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SubStance 30.1&2 (2001) 266-271

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Book Review

L'Arbre de Cracovie:
Le mythe polonais dans la littérature française

Rosset, François. L'Arbre de Cracovie: Le mythe polonais dans la littérature française. Paris: Imago, 1996. Pp. 268. ISBN 2-911416-00-7. 140 F.

Early in Krzysztof Kieslowski's 1993 feature film Trois Couleurs: Blanc, the protagonist Karol Karol returns from France to his native Warsaw by hiding in a friend's suitcase. Barely escaping a gang of airport security thugs, Karol staggers to his brother's hair salon, which has undergone some changes since his departure. "You've got neon," he says. "This is Europe now," replies his brother.

The sequence cleverly satirizes Poland's transition from Communism to neo-capitalism, but it also responds to stereotypes of Poland that predate the Communist era. Centuries before Winston Churchill warned of an iron curtain descending upon Central Europe, writers and travelers from Western Europe felt they were entering an unfamiliar and exotic landscape when they crossed the eastern frontiers of Prussia or Austria for Poland, Hungary or Russia. In L'Arbre de Cracovie, François Rosset examines representations of Poland in French literature and culture from 1573, the year Henri de Valois became King of Poland, to 1896, when Alfred Jarry published Ubu roi. Between the rise and fall of these two kings, one historical, the other fictional, Rosset presents an impressive body of research that includes familiar figures like Voltaire, Constant and de Staël as well as lesser known writers and texts.

Since the publication of Edward Said's Orientalism (1978) and Benedict Anderson's Imagined Communities (1983), scholars have produced a considerable body of research analyzing representations of nations and cultures in French literature. Rosset includes a long footnote in his conclusion [End Page 266] citing a dozen recent publications that concern, for example, "le mythe anglais," "le mirage russe" or "l'image de l'Italie" in French literature and letters. A skeptical reader might wonder if Rosset is simply taking advantage of current academic tastes. In fact the existence and government of Poland were hotly debated topics in French intellectual circles of the eighteenth century, and its liberation became a cause célèbre during the nineteenth century. Between 1770 and 1794, Prussia, Russia and Austria partitioned Poland three times; the third and final time occurred in response to a national uprising led by Tadeusz Kosciuszko, a veteran of the American Revolution who, like Washington, Schiller and others, had received the title of French citizen from the French Legislative Assembly in 1792. Fearing an Eastern outbreak of Jacobinism, Poland's neighbors imprisoned Kosciuszko, exiled King Stanislas II to St. Petersburg, and removed Poland from the map of Europe. The British essayist Lord Acton later declared the partition "the most revolutionary act of the old absolutism," claiming that it "awakened the theory of nationality in Europe."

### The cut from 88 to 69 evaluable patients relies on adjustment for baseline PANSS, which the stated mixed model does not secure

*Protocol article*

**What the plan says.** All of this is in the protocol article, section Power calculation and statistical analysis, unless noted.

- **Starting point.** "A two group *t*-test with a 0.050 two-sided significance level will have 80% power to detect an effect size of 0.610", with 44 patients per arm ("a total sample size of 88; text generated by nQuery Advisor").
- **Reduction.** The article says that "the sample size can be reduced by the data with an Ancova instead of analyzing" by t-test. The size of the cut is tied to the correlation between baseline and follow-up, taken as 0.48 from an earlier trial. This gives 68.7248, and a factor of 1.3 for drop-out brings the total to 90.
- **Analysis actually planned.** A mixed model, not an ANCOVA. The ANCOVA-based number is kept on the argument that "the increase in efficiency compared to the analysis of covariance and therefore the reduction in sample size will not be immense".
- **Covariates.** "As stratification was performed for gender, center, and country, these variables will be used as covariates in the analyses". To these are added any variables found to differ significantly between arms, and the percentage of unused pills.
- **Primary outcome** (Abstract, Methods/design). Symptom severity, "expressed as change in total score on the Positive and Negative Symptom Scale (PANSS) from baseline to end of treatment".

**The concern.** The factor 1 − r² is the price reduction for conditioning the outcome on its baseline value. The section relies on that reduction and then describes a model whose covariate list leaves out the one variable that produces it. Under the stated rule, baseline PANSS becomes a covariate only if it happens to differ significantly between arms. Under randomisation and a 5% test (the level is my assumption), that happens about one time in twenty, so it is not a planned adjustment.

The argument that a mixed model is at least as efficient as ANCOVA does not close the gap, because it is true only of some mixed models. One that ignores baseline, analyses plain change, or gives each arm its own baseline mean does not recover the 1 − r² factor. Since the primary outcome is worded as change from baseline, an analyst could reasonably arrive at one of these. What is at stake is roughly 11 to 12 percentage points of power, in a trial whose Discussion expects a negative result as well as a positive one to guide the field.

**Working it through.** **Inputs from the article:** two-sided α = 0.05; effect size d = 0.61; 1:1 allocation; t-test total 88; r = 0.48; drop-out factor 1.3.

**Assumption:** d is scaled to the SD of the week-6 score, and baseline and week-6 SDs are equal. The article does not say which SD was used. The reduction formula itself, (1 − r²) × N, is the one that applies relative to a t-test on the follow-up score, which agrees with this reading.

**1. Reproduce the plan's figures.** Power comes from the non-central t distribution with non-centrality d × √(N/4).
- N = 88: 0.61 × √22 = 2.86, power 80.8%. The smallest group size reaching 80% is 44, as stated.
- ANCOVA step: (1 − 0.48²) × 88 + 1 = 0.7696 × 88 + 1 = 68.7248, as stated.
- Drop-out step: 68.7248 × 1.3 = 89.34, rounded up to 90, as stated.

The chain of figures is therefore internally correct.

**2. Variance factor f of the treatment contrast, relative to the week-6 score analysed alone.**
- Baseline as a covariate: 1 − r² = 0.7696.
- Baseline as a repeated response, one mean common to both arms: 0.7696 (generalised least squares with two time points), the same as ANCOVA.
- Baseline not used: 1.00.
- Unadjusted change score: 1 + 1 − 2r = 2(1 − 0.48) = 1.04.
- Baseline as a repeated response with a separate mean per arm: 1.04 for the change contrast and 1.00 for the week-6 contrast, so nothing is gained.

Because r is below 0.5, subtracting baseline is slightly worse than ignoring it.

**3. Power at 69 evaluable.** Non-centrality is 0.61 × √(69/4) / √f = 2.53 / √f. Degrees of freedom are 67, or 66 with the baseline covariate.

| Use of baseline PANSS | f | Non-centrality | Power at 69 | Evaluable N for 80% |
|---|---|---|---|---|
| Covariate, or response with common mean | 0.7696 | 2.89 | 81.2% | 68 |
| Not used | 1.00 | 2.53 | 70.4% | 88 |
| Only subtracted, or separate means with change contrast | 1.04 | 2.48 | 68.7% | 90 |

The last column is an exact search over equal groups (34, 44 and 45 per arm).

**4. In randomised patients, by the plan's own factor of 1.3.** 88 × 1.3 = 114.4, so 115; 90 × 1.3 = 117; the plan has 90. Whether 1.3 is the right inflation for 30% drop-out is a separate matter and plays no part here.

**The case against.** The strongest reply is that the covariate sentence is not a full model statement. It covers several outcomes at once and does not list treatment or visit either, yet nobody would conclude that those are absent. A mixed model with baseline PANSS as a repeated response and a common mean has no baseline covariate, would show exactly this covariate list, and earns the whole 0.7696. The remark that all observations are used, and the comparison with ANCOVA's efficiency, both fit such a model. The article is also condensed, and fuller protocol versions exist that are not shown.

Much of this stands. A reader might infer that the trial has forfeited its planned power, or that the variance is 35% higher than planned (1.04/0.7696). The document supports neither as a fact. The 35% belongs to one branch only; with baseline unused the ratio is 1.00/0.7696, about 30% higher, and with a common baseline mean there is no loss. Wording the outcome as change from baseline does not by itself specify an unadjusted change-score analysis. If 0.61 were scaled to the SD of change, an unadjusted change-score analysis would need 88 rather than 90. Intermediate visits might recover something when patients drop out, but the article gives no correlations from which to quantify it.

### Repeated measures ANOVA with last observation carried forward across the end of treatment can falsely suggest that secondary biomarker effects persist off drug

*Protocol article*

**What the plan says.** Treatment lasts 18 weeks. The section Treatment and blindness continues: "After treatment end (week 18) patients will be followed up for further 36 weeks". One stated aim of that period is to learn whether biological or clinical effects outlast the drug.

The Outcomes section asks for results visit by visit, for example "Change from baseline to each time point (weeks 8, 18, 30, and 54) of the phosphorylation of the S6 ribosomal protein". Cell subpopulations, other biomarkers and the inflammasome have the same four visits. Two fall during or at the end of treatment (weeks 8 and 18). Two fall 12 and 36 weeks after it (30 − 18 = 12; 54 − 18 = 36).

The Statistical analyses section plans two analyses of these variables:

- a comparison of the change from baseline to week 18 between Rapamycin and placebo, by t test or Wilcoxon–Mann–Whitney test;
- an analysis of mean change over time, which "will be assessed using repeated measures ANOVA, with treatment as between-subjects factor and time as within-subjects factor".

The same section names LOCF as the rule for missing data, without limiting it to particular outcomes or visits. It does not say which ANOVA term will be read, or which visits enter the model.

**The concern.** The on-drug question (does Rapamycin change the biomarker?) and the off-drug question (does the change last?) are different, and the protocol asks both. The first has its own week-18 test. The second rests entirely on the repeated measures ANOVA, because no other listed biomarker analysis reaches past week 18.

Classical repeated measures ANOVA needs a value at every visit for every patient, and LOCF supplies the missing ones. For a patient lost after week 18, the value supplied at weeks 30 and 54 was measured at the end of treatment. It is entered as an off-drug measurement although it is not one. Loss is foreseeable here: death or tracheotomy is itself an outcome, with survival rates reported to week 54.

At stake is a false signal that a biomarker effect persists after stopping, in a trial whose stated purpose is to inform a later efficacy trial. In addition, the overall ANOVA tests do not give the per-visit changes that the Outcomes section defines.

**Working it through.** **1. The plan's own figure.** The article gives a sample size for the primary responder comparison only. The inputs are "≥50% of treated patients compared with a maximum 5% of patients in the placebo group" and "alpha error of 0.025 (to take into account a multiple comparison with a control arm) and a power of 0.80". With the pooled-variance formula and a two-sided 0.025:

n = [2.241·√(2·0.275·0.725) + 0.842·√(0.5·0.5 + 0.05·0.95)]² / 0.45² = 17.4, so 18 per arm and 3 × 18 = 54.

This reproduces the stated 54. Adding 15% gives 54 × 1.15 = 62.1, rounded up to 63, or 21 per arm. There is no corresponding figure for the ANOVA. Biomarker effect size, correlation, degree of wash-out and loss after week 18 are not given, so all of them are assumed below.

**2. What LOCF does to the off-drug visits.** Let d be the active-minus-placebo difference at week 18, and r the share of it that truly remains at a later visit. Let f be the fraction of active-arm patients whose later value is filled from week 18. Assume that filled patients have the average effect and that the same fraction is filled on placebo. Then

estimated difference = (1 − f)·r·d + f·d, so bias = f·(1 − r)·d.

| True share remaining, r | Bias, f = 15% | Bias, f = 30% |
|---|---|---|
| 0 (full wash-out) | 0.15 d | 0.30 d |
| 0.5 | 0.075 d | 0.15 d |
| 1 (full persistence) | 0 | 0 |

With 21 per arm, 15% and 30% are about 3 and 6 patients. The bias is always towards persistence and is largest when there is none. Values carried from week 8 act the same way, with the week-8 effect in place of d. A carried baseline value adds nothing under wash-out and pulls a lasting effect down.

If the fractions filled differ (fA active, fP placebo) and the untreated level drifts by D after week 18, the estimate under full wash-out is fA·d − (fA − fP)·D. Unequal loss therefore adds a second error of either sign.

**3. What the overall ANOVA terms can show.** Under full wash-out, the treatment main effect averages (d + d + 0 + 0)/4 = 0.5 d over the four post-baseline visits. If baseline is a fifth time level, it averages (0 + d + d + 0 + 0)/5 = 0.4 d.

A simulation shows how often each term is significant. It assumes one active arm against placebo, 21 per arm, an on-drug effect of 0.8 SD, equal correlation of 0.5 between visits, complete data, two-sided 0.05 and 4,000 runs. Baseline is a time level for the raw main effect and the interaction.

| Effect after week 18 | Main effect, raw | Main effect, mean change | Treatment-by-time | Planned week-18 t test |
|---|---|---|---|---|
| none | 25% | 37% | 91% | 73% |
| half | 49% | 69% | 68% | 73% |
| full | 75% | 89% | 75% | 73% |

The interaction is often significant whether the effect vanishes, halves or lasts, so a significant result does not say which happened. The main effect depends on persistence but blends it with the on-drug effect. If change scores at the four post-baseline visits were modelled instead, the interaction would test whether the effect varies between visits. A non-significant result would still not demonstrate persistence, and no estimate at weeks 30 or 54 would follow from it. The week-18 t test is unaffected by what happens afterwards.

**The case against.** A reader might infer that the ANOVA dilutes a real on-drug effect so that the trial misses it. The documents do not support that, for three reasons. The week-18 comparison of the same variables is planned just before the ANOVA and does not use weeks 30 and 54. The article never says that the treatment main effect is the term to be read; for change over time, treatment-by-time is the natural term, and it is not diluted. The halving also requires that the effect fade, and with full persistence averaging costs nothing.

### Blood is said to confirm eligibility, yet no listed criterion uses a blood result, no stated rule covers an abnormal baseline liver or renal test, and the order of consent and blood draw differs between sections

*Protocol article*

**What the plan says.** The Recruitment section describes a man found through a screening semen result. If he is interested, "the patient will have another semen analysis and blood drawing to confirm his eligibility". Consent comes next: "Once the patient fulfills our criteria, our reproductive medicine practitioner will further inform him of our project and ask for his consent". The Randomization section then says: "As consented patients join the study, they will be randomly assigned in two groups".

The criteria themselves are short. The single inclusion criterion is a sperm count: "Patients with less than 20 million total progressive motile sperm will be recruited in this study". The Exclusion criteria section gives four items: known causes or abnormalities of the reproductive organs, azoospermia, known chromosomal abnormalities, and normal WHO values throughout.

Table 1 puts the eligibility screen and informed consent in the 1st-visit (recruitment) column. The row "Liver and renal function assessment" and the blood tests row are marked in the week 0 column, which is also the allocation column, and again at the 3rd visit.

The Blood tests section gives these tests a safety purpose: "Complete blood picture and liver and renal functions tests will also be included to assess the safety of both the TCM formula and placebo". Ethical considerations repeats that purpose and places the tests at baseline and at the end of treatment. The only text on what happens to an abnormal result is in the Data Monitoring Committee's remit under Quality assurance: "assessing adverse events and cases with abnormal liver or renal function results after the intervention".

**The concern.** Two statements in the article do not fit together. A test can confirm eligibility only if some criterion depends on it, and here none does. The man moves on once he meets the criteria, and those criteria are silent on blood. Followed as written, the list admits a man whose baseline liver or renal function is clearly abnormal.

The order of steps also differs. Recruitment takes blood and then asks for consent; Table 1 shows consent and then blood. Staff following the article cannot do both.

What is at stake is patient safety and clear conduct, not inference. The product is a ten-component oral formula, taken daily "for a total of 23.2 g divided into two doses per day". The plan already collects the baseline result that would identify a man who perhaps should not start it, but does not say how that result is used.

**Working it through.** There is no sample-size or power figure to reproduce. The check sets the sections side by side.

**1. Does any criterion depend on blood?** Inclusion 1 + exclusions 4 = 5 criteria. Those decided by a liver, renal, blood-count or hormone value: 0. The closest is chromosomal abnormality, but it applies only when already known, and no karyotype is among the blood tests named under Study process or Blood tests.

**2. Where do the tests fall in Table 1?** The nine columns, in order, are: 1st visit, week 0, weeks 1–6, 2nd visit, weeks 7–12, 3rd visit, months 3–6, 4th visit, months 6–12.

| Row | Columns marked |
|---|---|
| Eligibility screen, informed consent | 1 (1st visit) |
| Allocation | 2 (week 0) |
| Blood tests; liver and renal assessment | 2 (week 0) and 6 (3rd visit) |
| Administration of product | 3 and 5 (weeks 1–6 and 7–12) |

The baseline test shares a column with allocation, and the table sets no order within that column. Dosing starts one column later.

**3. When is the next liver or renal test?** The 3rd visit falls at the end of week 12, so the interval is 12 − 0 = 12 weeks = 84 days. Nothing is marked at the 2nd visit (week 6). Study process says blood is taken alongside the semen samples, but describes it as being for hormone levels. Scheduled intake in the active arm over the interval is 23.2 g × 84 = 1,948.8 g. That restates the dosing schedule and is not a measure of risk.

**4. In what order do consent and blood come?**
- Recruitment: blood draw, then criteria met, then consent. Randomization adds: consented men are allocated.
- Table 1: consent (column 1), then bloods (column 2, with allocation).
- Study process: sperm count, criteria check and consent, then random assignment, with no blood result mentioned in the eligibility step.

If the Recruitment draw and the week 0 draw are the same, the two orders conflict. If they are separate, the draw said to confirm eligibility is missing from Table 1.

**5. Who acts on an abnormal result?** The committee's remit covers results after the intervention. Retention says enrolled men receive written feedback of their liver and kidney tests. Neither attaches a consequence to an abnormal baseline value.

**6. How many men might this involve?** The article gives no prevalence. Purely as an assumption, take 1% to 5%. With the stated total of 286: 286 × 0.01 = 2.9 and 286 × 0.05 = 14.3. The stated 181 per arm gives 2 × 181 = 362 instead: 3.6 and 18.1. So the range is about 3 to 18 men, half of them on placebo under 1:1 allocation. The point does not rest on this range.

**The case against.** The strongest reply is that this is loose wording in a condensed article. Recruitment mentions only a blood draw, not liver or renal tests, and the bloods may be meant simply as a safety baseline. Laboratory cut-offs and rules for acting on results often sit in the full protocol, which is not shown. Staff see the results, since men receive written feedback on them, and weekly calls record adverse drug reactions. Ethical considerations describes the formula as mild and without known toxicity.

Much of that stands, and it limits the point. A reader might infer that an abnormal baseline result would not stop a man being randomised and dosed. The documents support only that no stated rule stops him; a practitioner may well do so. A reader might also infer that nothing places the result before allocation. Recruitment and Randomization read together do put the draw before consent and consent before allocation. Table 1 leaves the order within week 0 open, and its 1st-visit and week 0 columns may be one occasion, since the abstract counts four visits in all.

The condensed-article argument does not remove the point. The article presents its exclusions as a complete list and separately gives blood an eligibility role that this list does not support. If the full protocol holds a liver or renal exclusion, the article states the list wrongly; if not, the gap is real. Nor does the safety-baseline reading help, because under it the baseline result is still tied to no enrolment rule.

Uprisings in Poland against foreign domination occurred in 1831, 1848 and 1863 without success. After each, streams of Polish immigrants found their way to new homelands. And to new literatures. Some of these literary representations are particularly memorable; one thinks of Honoré de Balzac's tortured artist Wenceslaus Steinbock, or the beautiful Ellénore of Benjamin Constant's Adolphe. More often they fade from memory, like the immigrant doctor whose practice Charles Bovary inherits in Madame Bovary, or the Polish refugee who proposes marriage to Felicité in Flaubert's "Un cœur simple." Rosset has gathered 300 years of French representations of Poland to produce an informative and provocative account of a fascinating but often neglected relationship.

Rosset takes his title from an actual chestnut tree that stood in the gardens of the Palais-Royal in Paris during the eighteenth century. The tree was a favorite gathering place for newswriters to share local gossip and exchange foreign reports, and Rosset suggests that the tree's name, besides being a reference to Cracow, is a play on the verb craquer, "au sens de mentir, propager des racontars, de fausses nouvelles"(7). The gossips and their tree--ironically...


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